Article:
It’s been coming up a lot lately, do you push too hard? Or are you not pushing hard enough?
Tim and I were just talking about this in the context of yoga and I was remembering that when I was new to yoga, even not that new, I was always looking for the hardest variation, to hold the poses longer, to strive for ethical perfection, to have the stillest mind. I was always trying to push harder. My teacher used to say that honesty means being honest with yourself first, and that the most advanced practice was someone who knew when they needed to push harder, but also knew when they needed to back off. It took me ages, probably 11, 12 years? To actually understand this. That doing the most isn’t always the best.
Now that I coach other runners, I think about this a lot. It almost seems like the easiest way to categorize athletes, whether my job is to push them harder, or to convince them to back off. It’s the most individualized problem in the world, but it’s also very simple. What is going to be best for your performance? How much can your body take? Your mind? What’s helping you progress toward your goals? Working harder isn’t always better. But less isn’t always more either.
“The way you do one thing is the way you do anything.” That’s an old zen saying and I couldn’t find if it’s attributed to anyone in particular. I was already thinking, I don’t think that’s true. When I googled the phrase and read someone else’s blog, where they talked about doing an 80% job on small tasks that didn’t feel important to them, and how that meant they were living in laziness and mediocrity. Really it just confirmed to me that it’s not right. Because everyone categorizes their activities and determines what’s more worthy of their limited and valuable time. If you committed 100% of yourself to EVERY SINGLE TASK you do in a day, you’d have the daily life equivalent of overtraining, aka sympathetic dominance.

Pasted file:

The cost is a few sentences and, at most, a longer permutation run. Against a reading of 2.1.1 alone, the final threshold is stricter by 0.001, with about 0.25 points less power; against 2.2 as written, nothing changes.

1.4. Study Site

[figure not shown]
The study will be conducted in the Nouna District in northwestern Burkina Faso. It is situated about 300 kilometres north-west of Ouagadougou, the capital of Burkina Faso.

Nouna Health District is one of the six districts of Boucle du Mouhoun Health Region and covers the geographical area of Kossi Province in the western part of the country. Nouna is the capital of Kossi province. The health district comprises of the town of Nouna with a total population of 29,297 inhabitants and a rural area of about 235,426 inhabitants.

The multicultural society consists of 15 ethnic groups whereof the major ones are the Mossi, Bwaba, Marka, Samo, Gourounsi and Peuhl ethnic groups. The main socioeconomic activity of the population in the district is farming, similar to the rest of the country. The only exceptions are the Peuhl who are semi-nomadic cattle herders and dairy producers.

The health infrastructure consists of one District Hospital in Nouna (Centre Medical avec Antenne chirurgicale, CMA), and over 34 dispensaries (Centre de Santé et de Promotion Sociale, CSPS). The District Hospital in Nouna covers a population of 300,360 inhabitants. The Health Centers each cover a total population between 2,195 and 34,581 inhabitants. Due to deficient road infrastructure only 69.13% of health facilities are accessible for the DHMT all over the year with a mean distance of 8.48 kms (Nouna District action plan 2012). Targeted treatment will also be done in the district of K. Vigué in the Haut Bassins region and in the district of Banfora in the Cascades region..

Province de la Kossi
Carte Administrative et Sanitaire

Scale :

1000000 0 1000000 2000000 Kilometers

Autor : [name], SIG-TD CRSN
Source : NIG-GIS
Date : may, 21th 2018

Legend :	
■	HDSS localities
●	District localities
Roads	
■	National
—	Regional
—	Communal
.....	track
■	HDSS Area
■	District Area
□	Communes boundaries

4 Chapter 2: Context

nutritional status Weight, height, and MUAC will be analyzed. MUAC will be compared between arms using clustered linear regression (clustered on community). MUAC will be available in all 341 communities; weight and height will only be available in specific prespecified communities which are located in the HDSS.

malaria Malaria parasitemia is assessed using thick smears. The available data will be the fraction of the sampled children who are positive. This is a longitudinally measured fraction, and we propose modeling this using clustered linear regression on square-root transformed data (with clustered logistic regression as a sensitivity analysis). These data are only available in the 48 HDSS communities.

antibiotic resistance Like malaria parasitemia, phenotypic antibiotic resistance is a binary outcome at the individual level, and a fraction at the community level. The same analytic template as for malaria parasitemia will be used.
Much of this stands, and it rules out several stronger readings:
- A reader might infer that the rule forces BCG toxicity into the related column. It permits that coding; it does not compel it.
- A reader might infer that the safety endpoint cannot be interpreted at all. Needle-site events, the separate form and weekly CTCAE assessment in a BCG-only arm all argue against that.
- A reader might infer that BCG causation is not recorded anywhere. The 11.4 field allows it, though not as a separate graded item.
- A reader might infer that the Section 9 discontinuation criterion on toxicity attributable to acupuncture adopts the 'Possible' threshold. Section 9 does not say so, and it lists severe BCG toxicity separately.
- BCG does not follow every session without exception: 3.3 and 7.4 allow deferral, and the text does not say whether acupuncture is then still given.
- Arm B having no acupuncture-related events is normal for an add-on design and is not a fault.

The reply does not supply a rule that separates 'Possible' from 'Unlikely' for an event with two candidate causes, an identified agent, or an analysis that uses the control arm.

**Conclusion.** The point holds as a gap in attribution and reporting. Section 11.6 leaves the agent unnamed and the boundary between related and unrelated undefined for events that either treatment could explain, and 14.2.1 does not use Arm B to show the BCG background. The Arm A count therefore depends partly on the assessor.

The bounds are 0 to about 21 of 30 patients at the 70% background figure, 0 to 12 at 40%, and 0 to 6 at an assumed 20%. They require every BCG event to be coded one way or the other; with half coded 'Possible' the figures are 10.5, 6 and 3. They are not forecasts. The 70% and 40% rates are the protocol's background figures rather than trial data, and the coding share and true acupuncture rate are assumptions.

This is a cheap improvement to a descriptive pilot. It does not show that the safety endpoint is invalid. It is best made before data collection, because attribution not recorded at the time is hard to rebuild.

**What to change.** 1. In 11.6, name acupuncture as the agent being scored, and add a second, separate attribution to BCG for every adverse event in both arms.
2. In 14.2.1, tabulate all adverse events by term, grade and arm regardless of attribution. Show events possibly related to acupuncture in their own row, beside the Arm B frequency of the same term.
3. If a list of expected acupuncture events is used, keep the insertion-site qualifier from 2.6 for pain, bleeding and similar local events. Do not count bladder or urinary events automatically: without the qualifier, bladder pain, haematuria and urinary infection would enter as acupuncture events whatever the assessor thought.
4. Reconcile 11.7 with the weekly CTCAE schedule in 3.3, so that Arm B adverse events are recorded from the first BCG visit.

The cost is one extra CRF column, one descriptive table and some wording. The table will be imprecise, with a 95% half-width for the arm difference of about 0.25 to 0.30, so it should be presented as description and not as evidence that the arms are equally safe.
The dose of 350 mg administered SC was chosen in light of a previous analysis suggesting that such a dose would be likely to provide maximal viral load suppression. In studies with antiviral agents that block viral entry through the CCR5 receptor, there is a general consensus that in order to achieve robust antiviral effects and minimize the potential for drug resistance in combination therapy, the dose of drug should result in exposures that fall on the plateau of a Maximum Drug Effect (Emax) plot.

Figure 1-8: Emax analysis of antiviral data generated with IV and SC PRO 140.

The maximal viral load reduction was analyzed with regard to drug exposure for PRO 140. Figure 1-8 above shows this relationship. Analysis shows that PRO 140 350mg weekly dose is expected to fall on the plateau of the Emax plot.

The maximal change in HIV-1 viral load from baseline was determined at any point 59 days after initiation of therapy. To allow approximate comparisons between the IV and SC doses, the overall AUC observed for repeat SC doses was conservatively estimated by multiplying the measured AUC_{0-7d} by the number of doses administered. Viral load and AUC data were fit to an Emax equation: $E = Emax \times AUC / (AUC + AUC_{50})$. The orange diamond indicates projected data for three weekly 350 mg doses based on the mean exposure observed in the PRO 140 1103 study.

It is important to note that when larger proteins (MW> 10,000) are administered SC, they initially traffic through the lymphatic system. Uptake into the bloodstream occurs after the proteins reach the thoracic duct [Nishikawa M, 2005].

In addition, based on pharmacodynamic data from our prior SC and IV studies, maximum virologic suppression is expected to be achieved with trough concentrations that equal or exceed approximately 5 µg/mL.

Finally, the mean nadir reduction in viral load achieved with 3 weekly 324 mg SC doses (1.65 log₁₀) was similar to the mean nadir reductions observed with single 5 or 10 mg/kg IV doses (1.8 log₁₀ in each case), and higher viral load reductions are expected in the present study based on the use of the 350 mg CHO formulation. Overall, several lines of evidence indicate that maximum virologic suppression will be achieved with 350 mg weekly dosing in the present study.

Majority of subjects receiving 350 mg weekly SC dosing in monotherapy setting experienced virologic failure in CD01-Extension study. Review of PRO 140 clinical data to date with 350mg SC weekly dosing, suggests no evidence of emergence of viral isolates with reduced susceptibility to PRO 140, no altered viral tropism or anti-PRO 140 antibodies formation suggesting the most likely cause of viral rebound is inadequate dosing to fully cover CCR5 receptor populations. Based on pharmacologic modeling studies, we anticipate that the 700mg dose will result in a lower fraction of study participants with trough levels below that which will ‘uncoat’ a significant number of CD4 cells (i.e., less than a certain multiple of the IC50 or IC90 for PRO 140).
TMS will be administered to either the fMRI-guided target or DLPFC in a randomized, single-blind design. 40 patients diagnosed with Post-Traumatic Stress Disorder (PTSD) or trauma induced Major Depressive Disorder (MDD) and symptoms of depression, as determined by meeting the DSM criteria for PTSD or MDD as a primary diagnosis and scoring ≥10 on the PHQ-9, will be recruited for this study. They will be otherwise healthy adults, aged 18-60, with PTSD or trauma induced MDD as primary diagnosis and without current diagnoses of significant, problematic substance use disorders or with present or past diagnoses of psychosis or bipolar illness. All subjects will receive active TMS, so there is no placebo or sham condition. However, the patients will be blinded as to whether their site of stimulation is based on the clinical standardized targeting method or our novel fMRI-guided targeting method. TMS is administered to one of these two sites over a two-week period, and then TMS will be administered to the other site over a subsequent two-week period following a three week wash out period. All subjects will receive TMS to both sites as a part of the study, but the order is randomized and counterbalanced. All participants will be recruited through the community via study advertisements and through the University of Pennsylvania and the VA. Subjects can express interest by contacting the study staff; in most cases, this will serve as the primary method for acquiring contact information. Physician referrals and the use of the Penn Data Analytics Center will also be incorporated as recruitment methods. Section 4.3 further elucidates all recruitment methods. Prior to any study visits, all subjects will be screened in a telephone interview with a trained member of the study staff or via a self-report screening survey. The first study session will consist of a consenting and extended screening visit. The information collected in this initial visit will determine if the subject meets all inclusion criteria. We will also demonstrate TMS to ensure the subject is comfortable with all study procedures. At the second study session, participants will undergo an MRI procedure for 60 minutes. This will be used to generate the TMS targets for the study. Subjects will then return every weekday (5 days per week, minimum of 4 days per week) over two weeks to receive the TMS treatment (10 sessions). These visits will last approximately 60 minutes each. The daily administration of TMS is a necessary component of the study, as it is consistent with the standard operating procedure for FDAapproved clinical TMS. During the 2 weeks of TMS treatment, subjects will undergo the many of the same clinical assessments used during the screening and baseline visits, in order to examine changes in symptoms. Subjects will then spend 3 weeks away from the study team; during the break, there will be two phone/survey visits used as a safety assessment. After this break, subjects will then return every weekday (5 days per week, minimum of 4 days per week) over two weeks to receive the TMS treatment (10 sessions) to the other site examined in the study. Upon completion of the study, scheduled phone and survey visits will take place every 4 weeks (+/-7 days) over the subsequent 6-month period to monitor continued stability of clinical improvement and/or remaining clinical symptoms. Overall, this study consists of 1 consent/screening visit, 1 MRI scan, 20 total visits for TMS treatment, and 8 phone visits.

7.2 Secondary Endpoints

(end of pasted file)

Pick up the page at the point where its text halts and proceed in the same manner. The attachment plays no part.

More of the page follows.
So what is the answer? I’m pretty sure it’s balance. I’m no spiritual expert here guys, but I think it’s that thing that my yoga teacher used to say, that the most advanced practice is when you can tell when you need to push harder and when you need to back off, and that can apply to everything you do. If you do anything obsessively, you probably need to back off and find some kind of healthy balance or you’re going to end up overtrained. But there’s plenty of stuff you’re probably slacking on because you don’t feel it’s important. I can run 100 mile weeks (when I’m healthy, obv) but I can never seem to put everything away. If that “the way you do anything is the way you do everything” were true, I’d either be way too intense and obsessive about every single activity, obsessing over cleanliness and cooking just as much as I obsess over strength training and running, and I probably would’ve died of a heart attack, OR I’d be just as sloppy about training as I was about cleaning and I never would’ve made any worthwhile gains at all in my life. If I didn’t devote all of my time and energy to running (when I’m healthy) I would have more time to spend on the other stuff, like I am right now, cooking and drawing coloring books and practicing elaborate breathwork. Maybe one day, I’ll be able to describe myself with words like “balanced” or “well rounded.”
So I assume this persistent adrenal fatigue is trying to teach me this, right? Because after I recovered from OTS, I eased back in slowly but ultimately was doing way too much too soon and caused the relapse. The important lesson of balance being left unlearned, so here I am again to learn it. The most advanced practice is when you can tell when to push harder, and when to back off.
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